Freezing sperms, eggs, or embryos at sub-zero temperatures helps a person/couple get ready to have babies later in life. So, if your current focus is financial stability or career growth, pregnancy can be kept on the backburner without having to worry about the quality of eggs and sperm decreasing with age. Freezing embryos can be a good option to have a pregnancy later in life when you are ready.
What is cryopreservation or freezing?
Cryopreservation or freezing simply doesn’t mean cooling of tissue but it is a process where the temperature is gradually lowered so that all the activities of the cell remain intact. Earlier, it was done by a technique called slow freezing which leads to lower survival rates (60-70%). Today, it is replaced by vitrification or rapid cooling with survival rates of 99-100%. The major issue with freezing is the damage produced by the water in the cell getting converted to ice crystals. To minimize this risk, tissues are first protected by a cryoprotectant solution that drains water from the tissue. Tissues are then preserved in liquid Nitrogen in sealed containers at -196o C. Eggs, sperms and embryos can be stored at such temperatures for an indefinite period, but storage incurs a cost, so the storage time period depends on the needs of the person who is storing them. When the person/couple decides to conceive, the frozen sperms/eggs/embryos are rehydrated by ensuring that the embryo doesn’t blow up. This process is called thawing. The survival may not be 100 % as a number of cells may get destroyed during the freeze-thaw process.
Cryopreservation is used in two situations:
1. Fertility preservation: either due to disease [ malignancy, autoimmune ] which is likely to impair the reproductive potential or due to social reasons [ career or otherwise ]
2. As a part of the IVF process where extra embryos are stored for future usage.
Eggs and Embryos – what is the difference?
Egg freezing is used when the woman is not married or does not have a stable partner. The process is the same – removing the eggs followed by vitrification and storage in liquid nitrogen. The difference, however, is in how it can be used when needed. The egg has to be thawed or warmed [ brought out from -196 C to room temperature ], checked for survival, and fertilized with sperms to generate embryos that are then transferred into the uterus. All eggs may not survive [ survival is generally 90 – 95 % ], all eggs may not fertilize and generate embryos [ this is generally 50 – 60 % ]. Whereas in the case of embryo freezing, embryos are created before they are frozen and when needed simply thawed [ > 95 % survive ] and used. So, we need a much higher number of eggs to achieve the same results that are obtained by embryo freezing. This number depends on the age of the woman and egg quality.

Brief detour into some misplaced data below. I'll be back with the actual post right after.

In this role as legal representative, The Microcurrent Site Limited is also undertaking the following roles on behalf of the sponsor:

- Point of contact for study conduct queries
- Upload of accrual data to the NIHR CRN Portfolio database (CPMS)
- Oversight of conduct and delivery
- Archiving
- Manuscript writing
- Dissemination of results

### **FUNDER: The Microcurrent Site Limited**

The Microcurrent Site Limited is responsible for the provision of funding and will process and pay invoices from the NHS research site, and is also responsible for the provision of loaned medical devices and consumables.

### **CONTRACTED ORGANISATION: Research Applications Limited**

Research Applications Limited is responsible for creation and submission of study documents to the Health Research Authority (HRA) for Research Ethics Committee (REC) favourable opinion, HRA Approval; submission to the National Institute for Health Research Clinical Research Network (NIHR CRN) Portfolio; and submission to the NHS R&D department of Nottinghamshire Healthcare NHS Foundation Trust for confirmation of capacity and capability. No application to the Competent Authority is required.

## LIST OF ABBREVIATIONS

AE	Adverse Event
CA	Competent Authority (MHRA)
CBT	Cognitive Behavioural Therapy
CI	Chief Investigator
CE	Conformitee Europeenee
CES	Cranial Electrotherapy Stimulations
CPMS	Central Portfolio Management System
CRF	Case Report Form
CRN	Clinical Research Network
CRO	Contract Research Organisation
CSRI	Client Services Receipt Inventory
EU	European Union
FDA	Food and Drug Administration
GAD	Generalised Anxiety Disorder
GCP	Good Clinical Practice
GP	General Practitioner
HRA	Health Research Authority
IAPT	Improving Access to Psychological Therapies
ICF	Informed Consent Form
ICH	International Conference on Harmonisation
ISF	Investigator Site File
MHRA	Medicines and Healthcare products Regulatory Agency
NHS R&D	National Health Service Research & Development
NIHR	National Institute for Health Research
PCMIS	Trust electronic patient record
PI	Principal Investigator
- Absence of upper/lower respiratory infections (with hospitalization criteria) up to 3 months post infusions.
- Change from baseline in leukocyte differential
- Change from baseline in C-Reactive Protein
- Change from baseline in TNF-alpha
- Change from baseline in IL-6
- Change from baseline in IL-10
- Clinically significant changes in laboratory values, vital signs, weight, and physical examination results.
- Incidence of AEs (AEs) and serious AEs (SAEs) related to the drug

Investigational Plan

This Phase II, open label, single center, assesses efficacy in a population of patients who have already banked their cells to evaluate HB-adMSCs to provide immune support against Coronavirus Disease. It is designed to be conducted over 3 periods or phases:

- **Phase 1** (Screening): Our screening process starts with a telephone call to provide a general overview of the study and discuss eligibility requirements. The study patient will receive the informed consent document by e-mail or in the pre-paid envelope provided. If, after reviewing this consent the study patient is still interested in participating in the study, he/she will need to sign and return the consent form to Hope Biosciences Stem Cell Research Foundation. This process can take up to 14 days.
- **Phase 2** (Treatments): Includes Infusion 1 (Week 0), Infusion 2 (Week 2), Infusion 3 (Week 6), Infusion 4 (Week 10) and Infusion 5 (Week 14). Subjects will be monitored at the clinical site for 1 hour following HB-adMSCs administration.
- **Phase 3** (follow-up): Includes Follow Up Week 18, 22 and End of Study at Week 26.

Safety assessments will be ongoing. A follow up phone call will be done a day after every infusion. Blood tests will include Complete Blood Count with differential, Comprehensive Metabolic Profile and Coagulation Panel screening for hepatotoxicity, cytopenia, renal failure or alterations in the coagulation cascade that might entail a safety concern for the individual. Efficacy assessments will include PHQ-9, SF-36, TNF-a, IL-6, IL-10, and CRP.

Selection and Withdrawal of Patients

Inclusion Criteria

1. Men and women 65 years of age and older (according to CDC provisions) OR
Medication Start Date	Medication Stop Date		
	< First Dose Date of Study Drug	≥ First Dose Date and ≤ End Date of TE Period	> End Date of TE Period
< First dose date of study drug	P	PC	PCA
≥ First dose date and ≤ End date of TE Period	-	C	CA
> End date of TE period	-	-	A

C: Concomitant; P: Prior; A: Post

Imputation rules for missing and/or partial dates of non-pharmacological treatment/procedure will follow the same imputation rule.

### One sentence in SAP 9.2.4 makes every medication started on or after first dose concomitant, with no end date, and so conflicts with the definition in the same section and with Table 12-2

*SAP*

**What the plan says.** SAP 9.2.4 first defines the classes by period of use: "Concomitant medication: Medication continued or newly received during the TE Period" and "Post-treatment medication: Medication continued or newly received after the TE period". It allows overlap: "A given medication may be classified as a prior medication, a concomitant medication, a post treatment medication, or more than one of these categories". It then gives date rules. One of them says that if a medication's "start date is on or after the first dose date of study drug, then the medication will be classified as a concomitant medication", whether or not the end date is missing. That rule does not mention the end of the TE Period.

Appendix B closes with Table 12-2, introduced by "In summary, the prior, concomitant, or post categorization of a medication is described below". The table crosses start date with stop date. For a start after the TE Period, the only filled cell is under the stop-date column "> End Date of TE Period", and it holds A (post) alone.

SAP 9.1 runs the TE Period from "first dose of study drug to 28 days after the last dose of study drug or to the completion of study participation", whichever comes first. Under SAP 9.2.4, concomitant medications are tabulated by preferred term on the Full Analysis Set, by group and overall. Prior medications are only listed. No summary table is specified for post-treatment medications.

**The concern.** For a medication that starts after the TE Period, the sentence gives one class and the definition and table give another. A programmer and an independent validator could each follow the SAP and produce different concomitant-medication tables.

Why freeze embryos?
It is a known fact that the quality of a woman’s egg and a man’s sperm decreases with age especially after the age of 35. In fact, age is one of the most common infertility risk factors. Because of this, many couples prefer to create embryos when they are young and freeze them so that they can have babies later. Experts suggest those mulling about freezing embryos should do the procedure at 32-33 years of age when the eggs and sperm are relatively healthy.
In all IVF procedures, drugs are given to stimulate the ovaries to produce more eggs. Hence, many times there will be a higher number of embryos. All such surplus embryos can be frozen and used later – for a second child when the first attempt is successful or for a second attempt if the first one fails.
Freezing or cryopreservation may be opted by men, women or couples for fertility preservation: